The film pushed the boundaries on the “model minority” discussion and inspired Asian American audiences across the nation to come out to the cinema, while positioning Lin as a “filmmaker to watch,” as recognized by industry publication Variety that year.
Members of the cast and crew will be in attendance for Q&A. “Better Luck Tomorrow” screens Opening Night, Thursday, April 27, at 7 p.m. at the Egyptian Theatre in Hollywood.
“In the context of a shifting America, we proudly present an intro/retrospective look at Justin Lin’s ‘Better Luck Tomorrow,’ a landmark film for Asian American cinema in 2002,” says VC Executive Director Francis Cullado. “Through the festival overall, we seek to create spaces for connection and add to the dialogues of change. And we ask ourselves, how far have we come? And how much further do we need to go?”
The Festival Centerpiece Presentation features the 2017 Sundance Film Festival Audience Award winning film “Gook” from actor-turned-filmmaker Justin Chon. This insightful film takes place on April 29, 1992 in Los Angeles, the day the Rodney King verdict was announced and the infamous L.A. Riots began.
Chon’s film centers on Eli and Daniel, two Korean American brothers, who own a struggling shoe store and have an unlikely friendship with Kamilla, a street-wise 11-year-old African American girl. It’s just another typical day at the store until the King verdict is read and riots break out through the city. With the chaos moving towards them, the trio is forced to defend the store while contemplating the future of their own personal dreams and the true meaning of family.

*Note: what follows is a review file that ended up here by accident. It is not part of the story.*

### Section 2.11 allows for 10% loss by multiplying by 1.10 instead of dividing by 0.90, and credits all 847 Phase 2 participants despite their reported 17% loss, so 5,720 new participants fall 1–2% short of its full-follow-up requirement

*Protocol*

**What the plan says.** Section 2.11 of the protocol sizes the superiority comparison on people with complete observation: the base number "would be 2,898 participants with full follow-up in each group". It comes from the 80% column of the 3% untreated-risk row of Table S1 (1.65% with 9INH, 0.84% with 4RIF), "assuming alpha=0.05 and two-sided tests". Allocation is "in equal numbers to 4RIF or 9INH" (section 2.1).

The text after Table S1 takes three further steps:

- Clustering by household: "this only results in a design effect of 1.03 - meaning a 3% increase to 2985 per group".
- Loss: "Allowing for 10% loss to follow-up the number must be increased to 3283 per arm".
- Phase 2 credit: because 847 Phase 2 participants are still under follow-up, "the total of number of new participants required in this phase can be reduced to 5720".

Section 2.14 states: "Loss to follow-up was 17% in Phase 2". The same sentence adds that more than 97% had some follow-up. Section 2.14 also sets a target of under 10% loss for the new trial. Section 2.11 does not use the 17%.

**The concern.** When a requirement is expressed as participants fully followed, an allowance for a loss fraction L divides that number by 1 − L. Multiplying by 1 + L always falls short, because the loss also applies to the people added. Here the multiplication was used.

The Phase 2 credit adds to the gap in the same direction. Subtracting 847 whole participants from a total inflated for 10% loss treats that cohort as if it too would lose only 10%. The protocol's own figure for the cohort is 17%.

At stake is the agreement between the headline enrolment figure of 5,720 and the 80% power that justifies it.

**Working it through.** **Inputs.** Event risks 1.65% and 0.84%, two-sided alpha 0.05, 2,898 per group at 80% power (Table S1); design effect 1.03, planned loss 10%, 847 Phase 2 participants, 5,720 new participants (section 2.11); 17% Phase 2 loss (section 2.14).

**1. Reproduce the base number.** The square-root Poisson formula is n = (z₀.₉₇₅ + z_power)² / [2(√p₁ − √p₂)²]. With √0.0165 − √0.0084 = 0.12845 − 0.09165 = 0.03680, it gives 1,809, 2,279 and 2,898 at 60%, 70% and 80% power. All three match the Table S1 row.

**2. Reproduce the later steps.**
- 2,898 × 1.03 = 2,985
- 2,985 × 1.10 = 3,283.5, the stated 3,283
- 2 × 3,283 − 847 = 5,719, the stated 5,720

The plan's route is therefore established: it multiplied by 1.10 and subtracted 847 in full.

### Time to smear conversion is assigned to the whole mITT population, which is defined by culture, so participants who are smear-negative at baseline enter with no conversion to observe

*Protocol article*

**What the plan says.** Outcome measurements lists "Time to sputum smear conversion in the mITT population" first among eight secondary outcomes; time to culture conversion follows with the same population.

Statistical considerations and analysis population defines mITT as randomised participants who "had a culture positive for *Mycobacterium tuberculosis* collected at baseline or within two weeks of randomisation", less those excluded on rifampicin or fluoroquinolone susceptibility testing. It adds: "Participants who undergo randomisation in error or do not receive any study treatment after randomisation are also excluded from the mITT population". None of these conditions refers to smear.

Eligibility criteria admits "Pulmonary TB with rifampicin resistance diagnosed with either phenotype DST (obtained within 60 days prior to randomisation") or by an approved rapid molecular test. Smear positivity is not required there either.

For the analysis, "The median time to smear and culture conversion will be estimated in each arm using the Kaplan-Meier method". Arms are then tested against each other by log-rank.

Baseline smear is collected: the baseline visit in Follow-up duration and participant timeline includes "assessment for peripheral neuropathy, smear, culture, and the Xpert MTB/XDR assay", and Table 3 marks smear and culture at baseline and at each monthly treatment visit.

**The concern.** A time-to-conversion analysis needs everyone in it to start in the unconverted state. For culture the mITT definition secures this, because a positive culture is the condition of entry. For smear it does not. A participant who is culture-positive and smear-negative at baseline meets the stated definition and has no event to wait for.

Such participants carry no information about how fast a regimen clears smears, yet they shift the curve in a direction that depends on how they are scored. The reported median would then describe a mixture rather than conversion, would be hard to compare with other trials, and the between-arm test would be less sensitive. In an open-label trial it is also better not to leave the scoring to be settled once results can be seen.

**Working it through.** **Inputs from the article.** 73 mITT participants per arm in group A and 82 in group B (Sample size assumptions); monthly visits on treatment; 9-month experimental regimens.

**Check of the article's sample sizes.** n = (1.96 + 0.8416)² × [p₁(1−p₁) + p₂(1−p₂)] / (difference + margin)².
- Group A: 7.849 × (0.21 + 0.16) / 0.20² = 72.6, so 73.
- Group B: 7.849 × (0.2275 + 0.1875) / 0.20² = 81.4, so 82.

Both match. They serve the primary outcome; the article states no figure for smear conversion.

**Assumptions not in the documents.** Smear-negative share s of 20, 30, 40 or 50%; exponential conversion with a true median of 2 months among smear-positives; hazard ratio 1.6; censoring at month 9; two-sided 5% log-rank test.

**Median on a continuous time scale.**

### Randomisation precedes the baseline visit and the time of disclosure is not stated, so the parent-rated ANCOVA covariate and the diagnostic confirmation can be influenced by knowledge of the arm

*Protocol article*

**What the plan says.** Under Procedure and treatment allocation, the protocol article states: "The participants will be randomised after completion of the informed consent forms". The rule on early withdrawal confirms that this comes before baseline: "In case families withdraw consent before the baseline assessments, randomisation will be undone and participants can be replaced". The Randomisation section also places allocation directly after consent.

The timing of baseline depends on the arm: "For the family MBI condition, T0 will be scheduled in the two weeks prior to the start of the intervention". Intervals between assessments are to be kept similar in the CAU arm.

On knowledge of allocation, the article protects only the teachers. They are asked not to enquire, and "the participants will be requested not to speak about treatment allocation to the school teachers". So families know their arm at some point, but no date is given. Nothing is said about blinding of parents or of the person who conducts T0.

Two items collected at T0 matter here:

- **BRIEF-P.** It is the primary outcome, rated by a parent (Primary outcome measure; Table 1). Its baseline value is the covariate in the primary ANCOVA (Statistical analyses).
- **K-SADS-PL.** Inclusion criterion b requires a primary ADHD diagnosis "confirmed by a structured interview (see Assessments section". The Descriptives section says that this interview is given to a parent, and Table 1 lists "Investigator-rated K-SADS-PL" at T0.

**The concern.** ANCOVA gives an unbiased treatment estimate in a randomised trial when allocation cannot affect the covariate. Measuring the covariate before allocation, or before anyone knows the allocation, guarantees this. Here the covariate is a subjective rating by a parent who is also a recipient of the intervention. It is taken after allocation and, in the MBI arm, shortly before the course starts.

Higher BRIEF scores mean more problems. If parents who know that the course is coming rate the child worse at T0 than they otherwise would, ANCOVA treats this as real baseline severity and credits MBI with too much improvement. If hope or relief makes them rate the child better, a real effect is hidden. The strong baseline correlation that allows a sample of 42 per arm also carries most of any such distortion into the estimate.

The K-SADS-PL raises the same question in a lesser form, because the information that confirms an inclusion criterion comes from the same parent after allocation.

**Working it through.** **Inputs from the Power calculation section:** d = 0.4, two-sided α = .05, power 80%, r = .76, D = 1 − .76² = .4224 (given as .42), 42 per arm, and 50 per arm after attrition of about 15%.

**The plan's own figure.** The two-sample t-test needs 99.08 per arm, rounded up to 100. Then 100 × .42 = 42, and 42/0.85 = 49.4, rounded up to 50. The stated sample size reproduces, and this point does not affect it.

“Gook” will be presented on Saturday, April 29, at the Aratani Theatre at the JACCC in Little Tokyo. The festival is commemorating the 25th anniversary of the L.A. Uprising with this gala screening featuring the filmmaker, crew and cast. This screening will top off a day of films, events, community discussions and art presentations memorializing this historic Los Angeles event.
“We are extremely excited to have ‘Gook’ as our centerpiece film,” says David Magdael, festival co-director. “ Justin Chon has been one of the hardest-working actors out there and has been in a number of films at our past fests. Watching him grow into a formidable writer/director/actor with this film makes us all proud and hopeful.